Follow-up Questions:

  • How frequent are your sessions?
  • How do you handle cancellations or emergencies?

7. What’s your rate and insurance policy?

Like any medical service, therapy represents a financial investment. It’s important to learn how much care will cost before committing to a practitioner. Ask about therapist rates, sliding scale fees, and insurance coverage.

Follow-up Questions:

  • Do you accept my insurance?
  • Do you charge any late fees or cancellation fees?

8. Do you have client references or testimonials?

Learning about other clients’ experiences with your potential therapist can be a great way to determine if they’re a good fit for you. Therapists must prioritize clients’ confidentiality, so any references given will likely be anonymous or general comments. However, some therapists may have case testimonials available online or in-office.

Follow-up Questions:

  • Are you experienced working with clients of different [race/ethnicity/identity]?
  • What training or experience do you have in this area?

9. How do you manage stressful or conflictual situations in therapy?

It’s worthwhile to learn how therapists respond to tension within the therapeutic relationship. Ask about their policies or practices for dealing with therapist-client disagreements or discomfort.

Follow-up Questions:

  • What should I expect if I’m uncomfortable with something we are working on?
  • How do you handle conflicts or misunderstandings?

10.  What is your cultural competency?

Cultural competence refers to an organization’s ability to recognize, respect, and effectively address and meet the needs of people from diverse cultures, races, and ethnic backgrounds. If you belong to a minority culture or have specific, culture-related needs, it’s particularly important to learn therapists’ experiences working with clients with similar identities or needs.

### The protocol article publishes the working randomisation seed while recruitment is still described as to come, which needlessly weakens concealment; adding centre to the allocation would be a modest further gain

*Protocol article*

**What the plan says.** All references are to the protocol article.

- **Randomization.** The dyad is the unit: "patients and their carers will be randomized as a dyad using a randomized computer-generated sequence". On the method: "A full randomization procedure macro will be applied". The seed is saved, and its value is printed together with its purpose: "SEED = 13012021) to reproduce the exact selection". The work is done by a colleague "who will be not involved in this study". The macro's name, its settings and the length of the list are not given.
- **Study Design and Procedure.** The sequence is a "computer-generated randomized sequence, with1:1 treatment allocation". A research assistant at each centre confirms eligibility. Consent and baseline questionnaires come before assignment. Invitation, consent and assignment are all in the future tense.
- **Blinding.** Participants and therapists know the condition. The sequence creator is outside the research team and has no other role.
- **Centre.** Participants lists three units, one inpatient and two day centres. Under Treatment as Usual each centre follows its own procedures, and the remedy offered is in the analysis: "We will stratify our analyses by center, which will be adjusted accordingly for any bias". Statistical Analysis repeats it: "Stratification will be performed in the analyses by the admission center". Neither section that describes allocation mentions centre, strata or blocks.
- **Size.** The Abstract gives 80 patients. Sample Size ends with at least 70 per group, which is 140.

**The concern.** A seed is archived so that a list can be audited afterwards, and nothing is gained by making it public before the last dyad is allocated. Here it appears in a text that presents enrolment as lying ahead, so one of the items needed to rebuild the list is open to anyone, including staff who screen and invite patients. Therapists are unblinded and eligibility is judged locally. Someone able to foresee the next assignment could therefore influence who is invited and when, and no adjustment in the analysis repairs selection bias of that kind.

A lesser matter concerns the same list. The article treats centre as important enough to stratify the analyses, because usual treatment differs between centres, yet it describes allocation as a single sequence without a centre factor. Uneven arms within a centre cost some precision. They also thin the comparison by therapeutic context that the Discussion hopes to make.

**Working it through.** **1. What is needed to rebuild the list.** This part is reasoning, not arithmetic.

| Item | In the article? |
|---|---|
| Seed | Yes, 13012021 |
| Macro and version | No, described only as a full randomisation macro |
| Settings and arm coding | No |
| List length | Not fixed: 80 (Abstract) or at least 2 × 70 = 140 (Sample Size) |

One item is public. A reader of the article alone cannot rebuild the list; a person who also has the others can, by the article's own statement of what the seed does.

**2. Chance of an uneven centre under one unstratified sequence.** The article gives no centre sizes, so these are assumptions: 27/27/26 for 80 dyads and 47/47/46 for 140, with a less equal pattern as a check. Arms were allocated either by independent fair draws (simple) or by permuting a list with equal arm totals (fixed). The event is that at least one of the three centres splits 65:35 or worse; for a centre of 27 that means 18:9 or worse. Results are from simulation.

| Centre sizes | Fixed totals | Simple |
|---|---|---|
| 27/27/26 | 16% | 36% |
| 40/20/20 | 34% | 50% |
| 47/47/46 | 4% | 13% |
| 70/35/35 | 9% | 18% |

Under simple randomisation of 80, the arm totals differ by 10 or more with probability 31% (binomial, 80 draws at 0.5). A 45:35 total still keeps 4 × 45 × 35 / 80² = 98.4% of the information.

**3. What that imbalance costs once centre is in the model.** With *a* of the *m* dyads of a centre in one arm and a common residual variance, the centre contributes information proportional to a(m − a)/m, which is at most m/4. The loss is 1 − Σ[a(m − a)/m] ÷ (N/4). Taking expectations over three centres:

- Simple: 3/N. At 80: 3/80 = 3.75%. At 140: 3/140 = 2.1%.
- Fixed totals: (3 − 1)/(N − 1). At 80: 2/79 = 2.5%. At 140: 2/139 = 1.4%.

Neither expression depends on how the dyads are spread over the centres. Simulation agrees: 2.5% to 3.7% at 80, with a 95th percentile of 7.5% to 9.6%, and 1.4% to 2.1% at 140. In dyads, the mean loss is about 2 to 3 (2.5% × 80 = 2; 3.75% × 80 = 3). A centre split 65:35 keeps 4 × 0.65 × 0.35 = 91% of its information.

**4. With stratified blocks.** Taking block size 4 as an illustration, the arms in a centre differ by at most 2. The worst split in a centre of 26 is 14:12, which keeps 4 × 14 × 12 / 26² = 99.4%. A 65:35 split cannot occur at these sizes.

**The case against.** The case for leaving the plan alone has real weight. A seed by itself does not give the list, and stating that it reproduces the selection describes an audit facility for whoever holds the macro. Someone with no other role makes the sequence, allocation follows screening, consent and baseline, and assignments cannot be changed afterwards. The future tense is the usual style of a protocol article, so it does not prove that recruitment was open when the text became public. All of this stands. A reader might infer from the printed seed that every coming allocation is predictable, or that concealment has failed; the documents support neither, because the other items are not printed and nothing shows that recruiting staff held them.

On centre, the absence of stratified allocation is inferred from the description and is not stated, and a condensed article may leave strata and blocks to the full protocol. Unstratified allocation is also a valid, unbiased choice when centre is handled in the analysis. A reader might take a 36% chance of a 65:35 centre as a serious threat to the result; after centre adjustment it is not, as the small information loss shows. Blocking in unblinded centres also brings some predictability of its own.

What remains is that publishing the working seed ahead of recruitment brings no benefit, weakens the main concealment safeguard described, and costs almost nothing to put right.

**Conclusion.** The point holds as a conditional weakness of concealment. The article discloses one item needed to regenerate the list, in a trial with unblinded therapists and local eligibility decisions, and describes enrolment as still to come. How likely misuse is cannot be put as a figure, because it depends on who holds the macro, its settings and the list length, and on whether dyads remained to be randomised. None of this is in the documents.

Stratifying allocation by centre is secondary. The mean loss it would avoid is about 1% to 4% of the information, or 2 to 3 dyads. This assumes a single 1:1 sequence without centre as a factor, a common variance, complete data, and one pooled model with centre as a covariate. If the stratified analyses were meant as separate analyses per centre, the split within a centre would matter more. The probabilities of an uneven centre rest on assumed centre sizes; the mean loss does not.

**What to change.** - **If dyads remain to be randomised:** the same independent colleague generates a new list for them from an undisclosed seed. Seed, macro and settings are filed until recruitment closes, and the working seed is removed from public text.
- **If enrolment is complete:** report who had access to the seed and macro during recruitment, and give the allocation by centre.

Follow-up Questions:

  • What kind of approach does therapy with clients of different backgrounds take?
  • What training or experience do you have in this area?

11. What’s your position on medication?

In case you are considering or presently taking medication, it may be important to learn therapists’ positions on psychiatric medication. This line of questioning is especially useful if your therapist isn’t a psychiatrist (and therefore unable to prescribe medication).

Follow-up Questions:

  • Are there psychiatrists you collaborate with?
  • Are you experienced working with medicated clients?

Remember,

the initial consultation is not just an interview. It’s a time for you to gauge the therapist and for the therapist to determine if you are someone they can work with. Ask questions and be honest with your desires.

Working with a therapist is an investment. Asking these questions and considering your gut reaction along the way will better your odds of finding someone you’ll feel safe and comfortable with, who will help you achieve mental and emotional wellness.